Dear Diary: photos on Twitter are boring, and we’re not going to take it anymore.
iPhone cameras, flip cams, Twitvids, Twitpics, blogs.
So many ways to bring up close and personal photos to the fans. So many avenues by which to share our special moments with ballplayers. So many methods by which fans can see their favorite personalities in the game, through the camera lenses of those who cover them.
So many ways to irritate the bejeebers out of the general public.
Yes, folks, apparently, we’ve become annoying. Really, really annoying.
Sigh. It wasn’t that long ago — three years, to be exact — when providing instant photos from Spring Training, through the glory of the Internet, was an enigma to be cherished.
Now there appears to be, according to a small but very vocal group of blog-readers and Twitter followers, an over-saturation of photos reporters are sending out to their home fan bases. Instead of bringing the Tweeple closer to the game, according to at least a couple of folks out there, the only thing we’re doing is grating on every last nerve of the very fans we’re trying to appease.
I know what you’re thinking. Media? Annoying? Not possible.
Sometimes, I long for the old days of 2009. Back then, posting photos on blogs was largely a new thing, at least it was for me. The first photo I ever posted was of ESPN’s Tim Kurkjian, as he prepared to do a live shot (from the waist up) from the Astros’ ballpark.
The second photo I ever posted was this, and it created a stir that took me a little bit off guard.
The general reaction: “OMG! THIS IS SO COOL! LOOK IT’S BAGWELL AND BERKMAN! I JUST LOVE THEM! PLEASE GIVE US MORE! PLEASE! PLEASE! PLEASE!
(And one other: “Who would have ever thought John Kruk would be the one without the mullet?”)
Anyhoo, as I read the reactions, I thought, hey, we might be on to something.
Three years later, alas, the photo craze has left some crying “Uncle,” or, using the expression I most prefer, “Eyes. Bleeding.”
For example, this guy gives us a play-by-play of insufferable Twitpics, in journal form. And this guy takes a relatively good-natured jab at beat writers and columnists who are, in his estimation, posting really bad Twitpics, whether they’re blurry, nondescript, or just plain boring.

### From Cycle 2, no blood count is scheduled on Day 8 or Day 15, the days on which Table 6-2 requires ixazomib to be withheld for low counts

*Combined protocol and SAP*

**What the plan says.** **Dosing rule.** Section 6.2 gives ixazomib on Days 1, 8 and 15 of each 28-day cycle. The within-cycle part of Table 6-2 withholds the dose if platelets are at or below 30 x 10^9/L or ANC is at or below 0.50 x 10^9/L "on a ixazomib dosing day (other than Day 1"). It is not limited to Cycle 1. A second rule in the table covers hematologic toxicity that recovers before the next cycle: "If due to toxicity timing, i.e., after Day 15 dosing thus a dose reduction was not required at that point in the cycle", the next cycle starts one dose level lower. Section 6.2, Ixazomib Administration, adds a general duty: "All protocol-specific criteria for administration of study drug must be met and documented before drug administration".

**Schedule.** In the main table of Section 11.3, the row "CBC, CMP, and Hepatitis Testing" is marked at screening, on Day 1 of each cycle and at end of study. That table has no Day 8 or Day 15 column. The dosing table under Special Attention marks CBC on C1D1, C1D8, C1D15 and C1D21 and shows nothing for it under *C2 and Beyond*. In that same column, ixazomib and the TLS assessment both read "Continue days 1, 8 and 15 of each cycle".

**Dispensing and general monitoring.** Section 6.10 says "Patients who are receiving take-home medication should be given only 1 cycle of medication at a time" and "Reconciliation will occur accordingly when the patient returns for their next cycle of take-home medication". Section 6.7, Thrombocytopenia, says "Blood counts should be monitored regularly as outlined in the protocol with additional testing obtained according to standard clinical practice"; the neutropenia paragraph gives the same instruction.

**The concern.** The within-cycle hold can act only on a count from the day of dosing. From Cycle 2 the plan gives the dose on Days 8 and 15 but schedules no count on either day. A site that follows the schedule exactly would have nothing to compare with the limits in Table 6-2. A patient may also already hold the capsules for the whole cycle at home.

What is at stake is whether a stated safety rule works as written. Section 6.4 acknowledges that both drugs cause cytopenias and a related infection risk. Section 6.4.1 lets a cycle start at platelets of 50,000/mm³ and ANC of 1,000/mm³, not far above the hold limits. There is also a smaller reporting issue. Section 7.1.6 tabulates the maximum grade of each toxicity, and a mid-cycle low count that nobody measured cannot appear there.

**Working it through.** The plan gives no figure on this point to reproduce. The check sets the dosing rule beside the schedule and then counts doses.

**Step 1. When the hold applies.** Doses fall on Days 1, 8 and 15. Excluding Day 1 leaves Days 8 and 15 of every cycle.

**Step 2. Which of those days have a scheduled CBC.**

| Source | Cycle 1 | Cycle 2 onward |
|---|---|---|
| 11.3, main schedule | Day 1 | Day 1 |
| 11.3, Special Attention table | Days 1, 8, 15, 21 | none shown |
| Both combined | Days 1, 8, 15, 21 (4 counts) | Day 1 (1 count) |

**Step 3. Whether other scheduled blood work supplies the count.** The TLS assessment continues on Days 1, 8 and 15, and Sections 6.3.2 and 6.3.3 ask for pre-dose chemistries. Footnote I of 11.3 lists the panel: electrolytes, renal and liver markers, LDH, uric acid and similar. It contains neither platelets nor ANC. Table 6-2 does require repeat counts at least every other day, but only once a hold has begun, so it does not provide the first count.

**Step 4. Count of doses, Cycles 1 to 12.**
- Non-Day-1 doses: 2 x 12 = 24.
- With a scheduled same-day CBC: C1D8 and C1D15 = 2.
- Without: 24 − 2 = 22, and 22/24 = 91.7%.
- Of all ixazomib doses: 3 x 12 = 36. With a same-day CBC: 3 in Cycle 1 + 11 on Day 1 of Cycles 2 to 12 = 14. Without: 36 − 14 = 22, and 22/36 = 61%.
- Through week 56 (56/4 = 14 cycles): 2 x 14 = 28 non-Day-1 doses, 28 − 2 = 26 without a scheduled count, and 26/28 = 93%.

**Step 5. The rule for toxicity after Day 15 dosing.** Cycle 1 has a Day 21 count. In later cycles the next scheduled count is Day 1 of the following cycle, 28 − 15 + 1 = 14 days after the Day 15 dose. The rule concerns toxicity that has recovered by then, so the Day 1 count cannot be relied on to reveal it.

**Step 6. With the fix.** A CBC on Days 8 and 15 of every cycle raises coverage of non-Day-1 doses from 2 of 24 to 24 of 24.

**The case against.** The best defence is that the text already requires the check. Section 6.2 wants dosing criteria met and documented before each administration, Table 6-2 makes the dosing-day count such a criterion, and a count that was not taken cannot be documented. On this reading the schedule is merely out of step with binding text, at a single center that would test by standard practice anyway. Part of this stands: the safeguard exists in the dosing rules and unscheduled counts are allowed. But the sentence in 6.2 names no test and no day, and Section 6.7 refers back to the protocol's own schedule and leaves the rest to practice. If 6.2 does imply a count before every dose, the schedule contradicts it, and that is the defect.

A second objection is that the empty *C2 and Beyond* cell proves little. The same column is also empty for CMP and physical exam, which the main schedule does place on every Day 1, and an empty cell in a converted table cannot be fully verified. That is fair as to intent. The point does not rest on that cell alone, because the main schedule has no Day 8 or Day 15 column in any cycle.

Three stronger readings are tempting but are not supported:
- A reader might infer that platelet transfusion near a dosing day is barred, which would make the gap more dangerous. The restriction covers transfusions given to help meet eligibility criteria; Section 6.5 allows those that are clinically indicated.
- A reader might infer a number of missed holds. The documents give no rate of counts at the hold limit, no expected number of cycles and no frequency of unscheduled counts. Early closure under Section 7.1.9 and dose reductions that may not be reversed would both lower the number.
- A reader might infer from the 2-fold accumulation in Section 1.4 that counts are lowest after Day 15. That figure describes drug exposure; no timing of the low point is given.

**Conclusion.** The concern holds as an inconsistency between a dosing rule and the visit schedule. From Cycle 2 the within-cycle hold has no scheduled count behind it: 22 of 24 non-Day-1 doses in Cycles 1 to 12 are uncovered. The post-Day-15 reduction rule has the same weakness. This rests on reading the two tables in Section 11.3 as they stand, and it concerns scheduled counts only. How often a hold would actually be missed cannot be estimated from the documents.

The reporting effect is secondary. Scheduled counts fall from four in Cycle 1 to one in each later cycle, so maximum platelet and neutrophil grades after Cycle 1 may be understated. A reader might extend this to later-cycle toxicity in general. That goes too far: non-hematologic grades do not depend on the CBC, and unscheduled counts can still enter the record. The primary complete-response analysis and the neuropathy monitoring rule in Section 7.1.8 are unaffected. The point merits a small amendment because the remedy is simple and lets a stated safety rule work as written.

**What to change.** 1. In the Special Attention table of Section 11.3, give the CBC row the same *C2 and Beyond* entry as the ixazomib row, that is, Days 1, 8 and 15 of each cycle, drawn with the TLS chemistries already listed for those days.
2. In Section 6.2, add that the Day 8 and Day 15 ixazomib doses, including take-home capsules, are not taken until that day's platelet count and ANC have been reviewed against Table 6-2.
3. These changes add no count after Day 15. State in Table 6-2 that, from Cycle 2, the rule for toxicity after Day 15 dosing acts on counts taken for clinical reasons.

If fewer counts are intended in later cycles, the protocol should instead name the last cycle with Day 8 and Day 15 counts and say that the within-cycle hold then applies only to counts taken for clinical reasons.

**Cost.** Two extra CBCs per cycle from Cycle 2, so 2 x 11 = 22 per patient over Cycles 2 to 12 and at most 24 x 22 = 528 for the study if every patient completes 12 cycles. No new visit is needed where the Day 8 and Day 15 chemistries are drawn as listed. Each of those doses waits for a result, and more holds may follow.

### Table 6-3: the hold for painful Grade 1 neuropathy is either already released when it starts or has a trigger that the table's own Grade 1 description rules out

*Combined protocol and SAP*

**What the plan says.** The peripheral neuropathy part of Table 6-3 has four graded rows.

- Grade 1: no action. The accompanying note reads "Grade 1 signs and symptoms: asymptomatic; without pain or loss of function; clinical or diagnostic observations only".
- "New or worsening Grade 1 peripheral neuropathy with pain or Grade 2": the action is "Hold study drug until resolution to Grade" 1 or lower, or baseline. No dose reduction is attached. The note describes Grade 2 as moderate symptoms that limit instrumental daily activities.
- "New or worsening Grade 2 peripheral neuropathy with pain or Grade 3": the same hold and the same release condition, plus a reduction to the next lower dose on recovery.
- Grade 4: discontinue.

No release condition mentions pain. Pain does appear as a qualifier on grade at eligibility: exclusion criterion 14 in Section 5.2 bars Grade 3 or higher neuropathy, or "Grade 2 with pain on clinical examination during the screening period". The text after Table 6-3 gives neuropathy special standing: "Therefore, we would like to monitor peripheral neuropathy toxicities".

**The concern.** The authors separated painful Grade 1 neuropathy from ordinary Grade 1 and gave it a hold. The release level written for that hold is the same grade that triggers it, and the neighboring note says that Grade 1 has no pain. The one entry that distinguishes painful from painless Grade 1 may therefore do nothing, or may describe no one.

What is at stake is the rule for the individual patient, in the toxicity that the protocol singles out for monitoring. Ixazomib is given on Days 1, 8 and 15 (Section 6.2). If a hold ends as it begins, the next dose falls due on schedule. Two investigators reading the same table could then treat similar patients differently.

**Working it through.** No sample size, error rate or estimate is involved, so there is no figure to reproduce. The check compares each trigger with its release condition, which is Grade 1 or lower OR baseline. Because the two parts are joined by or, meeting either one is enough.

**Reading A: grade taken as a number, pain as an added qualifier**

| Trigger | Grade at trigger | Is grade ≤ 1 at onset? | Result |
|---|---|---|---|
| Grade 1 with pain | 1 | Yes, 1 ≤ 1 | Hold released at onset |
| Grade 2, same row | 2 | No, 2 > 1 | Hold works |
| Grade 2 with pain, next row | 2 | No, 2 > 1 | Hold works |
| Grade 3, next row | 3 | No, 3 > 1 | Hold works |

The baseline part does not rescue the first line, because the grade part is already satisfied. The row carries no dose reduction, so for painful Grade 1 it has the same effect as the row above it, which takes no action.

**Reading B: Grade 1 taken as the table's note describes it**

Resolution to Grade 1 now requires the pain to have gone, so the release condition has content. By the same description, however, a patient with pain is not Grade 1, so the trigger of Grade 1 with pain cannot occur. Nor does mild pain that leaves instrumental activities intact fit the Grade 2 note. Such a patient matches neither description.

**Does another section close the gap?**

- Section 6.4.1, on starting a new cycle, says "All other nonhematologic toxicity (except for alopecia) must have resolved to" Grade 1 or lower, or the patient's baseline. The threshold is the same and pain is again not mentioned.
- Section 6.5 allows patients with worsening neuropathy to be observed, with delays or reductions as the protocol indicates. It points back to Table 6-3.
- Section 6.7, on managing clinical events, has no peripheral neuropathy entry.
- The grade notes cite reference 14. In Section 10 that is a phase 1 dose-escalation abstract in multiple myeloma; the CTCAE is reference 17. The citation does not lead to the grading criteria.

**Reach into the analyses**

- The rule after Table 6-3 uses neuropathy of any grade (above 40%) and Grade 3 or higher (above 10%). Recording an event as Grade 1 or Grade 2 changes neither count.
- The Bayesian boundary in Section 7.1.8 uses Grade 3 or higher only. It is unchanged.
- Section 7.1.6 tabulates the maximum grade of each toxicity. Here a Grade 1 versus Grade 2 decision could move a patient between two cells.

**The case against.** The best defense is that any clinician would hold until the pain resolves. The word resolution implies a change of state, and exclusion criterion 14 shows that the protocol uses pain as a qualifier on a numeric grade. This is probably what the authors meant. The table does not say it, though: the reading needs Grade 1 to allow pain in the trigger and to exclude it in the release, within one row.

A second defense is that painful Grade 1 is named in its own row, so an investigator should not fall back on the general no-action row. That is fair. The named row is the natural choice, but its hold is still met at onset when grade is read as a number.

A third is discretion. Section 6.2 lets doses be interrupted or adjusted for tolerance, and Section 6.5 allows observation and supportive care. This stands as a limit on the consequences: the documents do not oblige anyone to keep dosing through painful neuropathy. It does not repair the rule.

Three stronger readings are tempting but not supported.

And I’ve been told there is a new wave of whiners who are now protesting the latest three-headed monster: tweeting in-game Spring Training updates.
As I peruse these grievances, I can’t help but think 1) people have way too much time on their hands, or 2) they have way too much time on their hands, and they like to spend that time moaning about bad angles, blurry photos, shadows and other Spring Training hardships.
I, for one, will soldier on. After all, we’re giving the people what they want…well, most of the people. If posting photos on the Internet never existed, I shudder to think what you’d be missing. Such as:
Brett Wallace wiping sweat off his head during batting practice.
This thing they gave Brett is so big, it’s reminiscent of a sign you’d wear in kindergarten after doing something well: “Brett ate all of his vegetables today.”
With no camera phone, I’d have no way of bringing you this display, on the elevator doors in the right field corner of the Phillies’ spring ballpark. That’s Brad Lidge, obviously, dropping to his knees just as the Phillies won the World Series in 2008. (Lidge’s exact words before he hit the ground: “We did it. Oh my God.”)
Bud Norris prefers that when you talk to him, you do so while tilting your head a full 90 degrees. Radio announcer Dave Raymond obliged, and the two had a lovely exchange before the Astros-Phillies game on Wednesday.
Without the wonder of the Internet, I’d have no way to tell you that Bobby Meacham and Matt Downs laughed really hard about something during batting practice, and that I have no idea what was so funny.
ESPN.com’s Jayson Stark spent a lot of time on the Astros’ side of the field before the game, and this made a lot of people happy, including manager Brad Mills, Phillies broadcaster Chris Wheeler, and your friendly neighborhood blogger, who was there to capture the moment in all of its glory.
“Look like you’re pondering something really serious and deep,” I instructed Jordan Schafer. Here’s what I got.